Stop worrying about inflation, part two

A graph and a table for anyone who doubts the MPC's overconfidence.

The fan chart below depicts the probability of various outcomes for CPI inflation in the future. This is the famous fan chart.

The MPC's forecast by quarter -- based on market rates and £200bn of quantitative easing -- is reported in the first column. The second reports the probability that inflation will be below 1 per cent.

MPC's inflation forecasts
Year and quarter MPC inflation forecast % Likelihood of inflation being less than 1 %
2010 Q4 3.27 <5
2011 Q1 3.61 <5
2011 Q2 3.47 <5
2011 Q3 3.29 <5
2011 Q4 3.03 6
2012 Q1 2.12 21
2012 Q2 1.97 25
2012 Q3 1.94 27
2012 Q4 1.85 30
2013 Q1 1.83 31
2013 Q2 1.85 31
2013 Q3 1.9 30
2013 Q4 1.96 28

 

From 2012 Q1, inflation is below the target. There is a significant chance that inflation will be below 1 per cent. But this is all based on a very optimistic growth forecast that may not pan out -- and if it doesn't, inflation will be even lower. There is every likelihood that the MPC's forecast for growth will be lower in their new inflation report to be published next week.

David Blanchflower is economics editor of the New Statesman and professor of economics at Dartmouth College, New Hampshire

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Quiz: Can you identify fake news?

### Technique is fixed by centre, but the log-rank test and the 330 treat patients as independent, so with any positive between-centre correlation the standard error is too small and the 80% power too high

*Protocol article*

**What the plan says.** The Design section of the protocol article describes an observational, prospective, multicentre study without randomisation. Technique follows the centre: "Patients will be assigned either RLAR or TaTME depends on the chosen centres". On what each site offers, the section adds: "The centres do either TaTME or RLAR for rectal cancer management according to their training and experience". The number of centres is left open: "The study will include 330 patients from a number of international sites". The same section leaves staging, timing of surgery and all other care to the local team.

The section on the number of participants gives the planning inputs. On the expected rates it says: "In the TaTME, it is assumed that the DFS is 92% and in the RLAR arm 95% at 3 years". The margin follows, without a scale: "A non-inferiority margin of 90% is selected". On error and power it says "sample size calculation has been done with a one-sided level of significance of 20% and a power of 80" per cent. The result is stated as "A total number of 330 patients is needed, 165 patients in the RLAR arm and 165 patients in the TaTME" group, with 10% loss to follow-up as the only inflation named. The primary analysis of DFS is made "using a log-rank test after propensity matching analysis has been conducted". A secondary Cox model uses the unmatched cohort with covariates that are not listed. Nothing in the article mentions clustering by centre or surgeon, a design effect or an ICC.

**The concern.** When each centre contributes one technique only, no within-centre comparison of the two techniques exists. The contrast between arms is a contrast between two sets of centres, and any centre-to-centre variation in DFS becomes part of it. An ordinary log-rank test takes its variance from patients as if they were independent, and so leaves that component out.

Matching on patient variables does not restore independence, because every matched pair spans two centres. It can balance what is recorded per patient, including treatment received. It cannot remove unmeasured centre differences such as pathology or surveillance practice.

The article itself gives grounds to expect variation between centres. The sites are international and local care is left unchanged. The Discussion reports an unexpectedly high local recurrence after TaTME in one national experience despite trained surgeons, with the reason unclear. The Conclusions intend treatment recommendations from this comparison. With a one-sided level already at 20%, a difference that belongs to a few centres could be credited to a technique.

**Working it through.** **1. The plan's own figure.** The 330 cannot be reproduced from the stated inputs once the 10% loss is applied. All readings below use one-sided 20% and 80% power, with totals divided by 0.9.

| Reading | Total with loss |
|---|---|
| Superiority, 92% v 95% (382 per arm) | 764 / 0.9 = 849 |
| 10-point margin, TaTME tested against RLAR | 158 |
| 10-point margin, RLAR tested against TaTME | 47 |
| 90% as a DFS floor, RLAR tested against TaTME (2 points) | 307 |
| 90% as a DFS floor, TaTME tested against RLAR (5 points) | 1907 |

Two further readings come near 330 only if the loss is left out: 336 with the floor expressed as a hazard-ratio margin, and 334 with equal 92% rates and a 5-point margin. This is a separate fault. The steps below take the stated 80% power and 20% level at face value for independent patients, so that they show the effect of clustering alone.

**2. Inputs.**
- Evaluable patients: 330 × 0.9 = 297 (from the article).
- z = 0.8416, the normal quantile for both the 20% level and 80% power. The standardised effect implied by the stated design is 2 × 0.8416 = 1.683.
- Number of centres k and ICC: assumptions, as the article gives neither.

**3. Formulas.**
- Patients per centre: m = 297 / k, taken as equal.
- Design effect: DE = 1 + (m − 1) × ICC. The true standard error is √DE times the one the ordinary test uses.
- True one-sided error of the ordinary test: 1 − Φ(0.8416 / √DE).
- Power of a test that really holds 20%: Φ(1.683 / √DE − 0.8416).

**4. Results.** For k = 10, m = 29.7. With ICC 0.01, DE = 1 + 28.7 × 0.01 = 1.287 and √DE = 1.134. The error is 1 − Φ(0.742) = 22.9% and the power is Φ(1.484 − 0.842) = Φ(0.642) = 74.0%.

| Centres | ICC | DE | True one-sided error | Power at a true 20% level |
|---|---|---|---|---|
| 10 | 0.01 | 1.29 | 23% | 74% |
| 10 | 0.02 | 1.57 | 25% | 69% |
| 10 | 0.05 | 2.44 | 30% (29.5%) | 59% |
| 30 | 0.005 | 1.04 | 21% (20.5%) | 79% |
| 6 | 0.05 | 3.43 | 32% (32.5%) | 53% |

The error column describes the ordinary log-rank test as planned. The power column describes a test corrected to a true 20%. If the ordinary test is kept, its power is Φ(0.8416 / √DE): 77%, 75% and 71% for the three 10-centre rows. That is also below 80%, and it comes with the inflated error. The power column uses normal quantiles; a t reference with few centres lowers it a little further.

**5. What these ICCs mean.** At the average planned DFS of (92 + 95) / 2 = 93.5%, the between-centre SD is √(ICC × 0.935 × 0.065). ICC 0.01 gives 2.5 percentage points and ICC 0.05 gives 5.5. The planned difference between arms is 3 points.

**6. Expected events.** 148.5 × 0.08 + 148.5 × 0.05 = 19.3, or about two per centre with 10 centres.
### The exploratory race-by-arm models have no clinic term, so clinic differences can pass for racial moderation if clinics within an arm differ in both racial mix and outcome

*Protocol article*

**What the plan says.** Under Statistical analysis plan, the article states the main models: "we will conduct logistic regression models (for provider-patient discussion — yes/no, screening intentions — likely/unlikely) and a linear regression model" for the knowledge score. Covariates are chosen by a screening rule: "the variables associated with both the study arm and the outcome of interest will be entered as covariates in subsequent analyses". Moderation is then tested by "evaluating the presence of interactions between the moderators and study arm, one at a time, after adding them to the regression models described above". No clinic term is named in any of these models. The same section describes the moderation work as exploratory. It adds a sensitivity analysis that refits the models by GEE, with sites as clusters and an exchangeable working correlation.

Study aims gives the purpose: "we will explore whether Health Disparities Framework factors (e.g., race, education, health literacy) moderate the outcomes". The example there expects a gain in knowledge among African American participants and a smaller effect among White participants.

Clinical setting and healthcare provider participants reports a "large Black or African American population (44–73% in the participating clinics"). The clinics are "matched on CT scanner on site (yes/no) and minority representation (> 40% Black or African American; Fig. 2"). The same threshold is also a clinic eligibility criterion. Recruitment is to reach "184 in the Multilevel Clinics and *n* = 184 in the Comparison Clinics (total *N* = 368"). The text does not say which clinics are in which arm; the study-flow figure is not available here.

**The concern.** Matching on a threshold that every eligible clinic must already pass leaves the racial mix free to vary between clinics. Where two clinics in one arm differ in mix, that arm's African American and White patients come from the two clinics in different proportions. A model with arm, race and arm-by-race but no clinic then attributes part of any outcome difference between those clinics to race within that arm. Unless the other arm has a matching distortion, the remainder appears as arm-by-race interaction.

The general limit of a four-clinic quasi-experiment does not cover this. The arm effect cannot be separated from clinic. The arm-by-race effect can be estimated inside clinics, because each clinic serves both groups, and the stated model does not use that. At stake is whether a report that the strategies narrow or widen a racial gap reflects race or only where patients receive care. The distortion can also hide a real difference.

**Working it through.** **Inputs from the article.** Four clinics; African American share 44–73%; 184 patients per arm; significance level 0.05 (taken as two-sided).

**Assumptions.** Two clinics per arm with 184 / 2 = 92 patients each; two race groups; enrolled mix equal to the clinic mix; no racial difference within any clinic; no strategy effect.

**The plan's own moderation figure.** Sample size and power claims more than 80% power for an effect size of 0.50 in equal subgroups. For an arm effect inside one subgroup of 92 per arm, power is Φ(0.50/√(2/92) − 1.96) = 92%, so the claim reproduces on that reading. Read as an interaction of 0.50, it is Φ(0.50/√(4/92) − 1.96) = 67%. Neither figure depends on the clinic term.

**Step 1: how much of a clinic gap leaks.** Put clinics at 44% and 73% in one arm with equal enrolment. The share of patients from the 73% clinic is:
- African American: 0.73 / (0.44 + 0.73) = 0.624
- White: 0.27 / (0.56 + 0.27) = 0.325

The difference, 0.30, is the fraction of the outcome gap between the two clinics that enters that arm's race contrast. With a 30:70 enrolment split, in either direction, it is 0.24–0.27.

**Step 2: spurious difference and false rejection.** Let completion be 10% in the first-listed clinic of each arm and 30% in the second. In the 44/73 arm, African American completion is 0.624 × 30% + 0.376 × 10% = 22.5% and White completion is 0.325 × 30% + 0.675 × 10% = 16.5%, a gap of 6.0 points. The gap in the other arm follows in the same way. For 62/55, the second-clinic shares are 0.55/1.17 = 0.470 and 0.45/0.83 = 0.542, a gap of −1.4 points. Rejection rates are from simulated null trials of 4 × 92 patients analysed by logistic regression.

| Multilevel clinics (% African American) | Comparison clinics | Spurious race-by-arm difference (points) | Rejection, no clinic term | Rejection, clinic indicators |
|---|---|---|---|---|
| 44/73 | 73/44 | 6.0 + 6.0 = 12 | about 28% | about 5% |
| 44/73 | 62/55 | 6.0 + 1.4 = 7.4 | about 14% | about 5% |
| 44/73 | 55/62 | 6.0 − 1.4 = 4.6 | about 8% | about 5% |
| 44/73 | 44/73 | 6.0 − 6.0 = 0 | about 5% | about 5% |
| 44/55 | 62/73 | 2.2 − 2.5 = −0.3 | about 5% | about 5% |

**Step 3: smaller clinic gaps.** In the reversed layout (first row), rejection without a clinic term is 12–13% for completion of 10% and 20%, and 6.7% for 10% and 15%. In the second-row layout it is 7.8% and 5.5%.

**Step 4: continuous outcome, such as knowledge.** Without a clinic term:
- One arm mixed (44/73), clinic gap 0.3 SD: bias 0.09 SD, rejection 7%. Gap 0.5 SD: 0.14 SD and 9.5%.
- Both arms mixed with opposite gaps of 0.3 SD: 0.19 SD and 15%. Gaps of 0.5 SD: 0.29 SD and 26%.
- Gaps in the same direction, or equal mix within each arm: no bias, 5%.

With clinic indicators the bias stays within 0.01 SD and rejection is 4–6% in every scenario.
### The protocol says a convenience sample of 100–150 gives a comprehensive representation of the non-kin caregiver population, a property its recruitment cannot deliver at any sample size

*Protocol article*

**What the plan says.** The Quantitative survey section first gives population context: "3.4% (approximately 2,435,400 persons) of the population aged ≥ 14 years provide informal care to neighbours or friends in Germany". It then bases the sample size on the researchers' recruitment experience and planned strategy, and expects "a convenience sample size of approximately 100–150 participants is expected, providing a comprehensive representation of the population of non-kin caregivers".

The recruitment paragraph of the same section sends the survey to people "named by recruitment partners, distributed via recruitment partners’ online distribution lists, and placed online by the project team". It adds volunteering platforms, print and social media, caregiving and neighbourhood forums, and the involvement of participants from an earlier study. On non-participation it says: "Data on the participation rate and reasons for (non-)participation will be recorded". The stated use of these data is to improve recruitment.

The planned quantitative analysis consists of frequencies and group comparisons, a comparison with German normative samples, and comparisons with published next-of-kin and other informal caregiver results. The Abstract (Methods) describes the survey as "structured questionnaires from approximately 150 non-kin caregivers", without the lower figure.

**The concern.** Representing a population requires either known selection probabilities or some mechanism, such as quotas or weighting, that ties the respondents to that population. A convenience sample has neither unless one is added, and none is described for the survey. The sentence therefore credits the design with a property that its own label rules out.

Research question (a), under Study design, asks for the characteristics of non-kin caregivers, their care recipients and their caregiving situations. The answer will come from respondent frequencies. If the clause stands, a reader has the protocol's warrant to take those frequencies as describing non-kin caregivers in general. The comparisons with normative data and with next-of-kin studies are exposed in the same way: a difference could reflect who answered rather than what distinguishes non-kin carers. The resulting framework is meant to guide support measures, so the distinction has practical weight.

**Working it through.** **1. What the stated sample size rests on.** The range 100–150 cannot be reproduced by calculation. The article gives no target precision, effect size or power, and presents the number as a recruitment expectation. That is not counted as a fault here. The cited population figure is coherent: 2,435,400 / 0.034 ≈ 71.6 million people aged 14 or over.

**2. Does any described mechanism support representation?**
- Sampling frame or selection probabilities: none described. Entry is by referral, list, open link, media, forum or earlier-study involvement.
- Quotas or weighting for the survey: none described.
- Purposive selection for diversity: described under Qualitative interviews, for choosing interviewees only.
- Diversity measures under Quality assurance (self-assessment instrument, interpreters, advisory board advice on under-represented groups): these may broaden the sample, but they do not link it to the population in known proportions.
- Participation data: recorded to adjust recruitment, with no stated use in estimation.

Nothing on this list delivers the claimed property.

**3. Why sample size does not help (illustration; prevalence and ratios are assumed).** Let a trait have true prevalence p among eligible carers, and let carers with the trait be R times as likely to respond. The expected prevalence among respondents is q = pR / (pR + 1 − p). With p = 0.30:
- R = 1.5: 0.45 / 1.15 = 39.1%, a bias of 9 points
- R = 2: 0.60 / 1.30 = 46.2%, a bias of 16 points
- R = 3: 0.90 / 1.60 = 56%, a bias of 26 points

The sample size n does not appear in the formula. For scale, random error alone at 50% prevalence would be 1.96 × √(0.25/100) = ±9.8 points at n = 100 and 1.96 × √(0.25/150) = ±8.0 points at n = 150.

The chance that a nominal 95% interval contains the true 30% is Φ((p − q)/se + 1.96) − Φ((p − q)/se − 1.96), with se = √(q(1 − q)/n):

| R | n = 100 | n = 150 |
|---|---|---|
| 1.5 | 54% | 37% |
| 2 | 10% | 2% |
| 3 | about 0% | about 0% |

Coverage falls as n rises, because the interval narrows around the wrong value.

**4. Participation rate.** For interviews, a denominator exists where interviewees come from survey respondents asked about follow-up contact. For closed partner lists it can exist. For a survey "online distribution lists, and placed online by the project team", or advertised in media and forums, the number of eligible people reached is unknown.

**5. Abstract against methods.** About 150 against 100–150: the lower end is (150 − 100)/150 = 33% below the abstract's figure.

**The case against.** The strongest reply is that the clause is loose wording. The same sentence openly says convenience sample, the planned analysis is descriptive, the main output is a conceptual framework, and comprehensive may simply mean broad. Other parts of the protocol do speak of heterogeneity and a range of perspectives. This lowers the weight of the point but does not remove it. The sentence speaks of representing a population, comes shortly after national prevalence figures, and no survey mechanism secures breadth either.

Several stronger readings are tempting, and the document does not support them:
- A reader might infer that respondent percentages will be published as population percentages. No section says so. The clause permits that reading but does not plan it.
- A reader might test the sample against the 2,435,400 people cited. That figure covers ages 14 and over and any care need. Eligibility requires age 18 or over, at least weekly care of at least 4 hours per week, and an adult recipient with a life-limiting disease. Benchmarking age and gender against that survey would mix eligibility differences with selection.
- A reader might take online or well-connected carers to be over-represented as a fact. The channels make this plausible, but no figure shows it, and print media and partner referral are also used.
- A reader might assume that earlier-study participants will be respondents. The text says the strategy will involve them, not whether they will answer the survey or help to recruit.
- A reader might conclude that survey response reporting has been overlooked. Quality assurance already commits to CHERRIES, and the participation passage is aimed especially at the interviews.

The furore around "fake" news shows no sign of abating. Can you spot what's real and what's not?

Hillary Clinton has spoken out today to warn about the fake news epidemic sweeping the world. Clinton went as far as to say that "lives are at risk" from fake news, the day after Pope Francis compared reading fake news to eating poop. (Side note: with real news like that, who needs the fake stuff?)

The sweeping distrust in fake news has caused some confusion, however, as many are unsure about how to actually tell the reals and the fakes apart. Short from seeing whether the logo will scratch off and asking the man from the market where he got it from, how can you really identify fake news? Take our test to see whether you have all the answers.

 

 

In all seriousness, many claim that identifying fake news is a simple matter of checking the source and disbelieving anything "too good to be true". Unfortunately, however, fake news outlets post real stories too, and real news outlets often slip up and publish the fakes. Use fact-checking websites like Snopes to really get to the bottom of a story, and always do a quick Google before you share anything. 

Amelia Tait is a technology and digital culture writer at the New Statesman.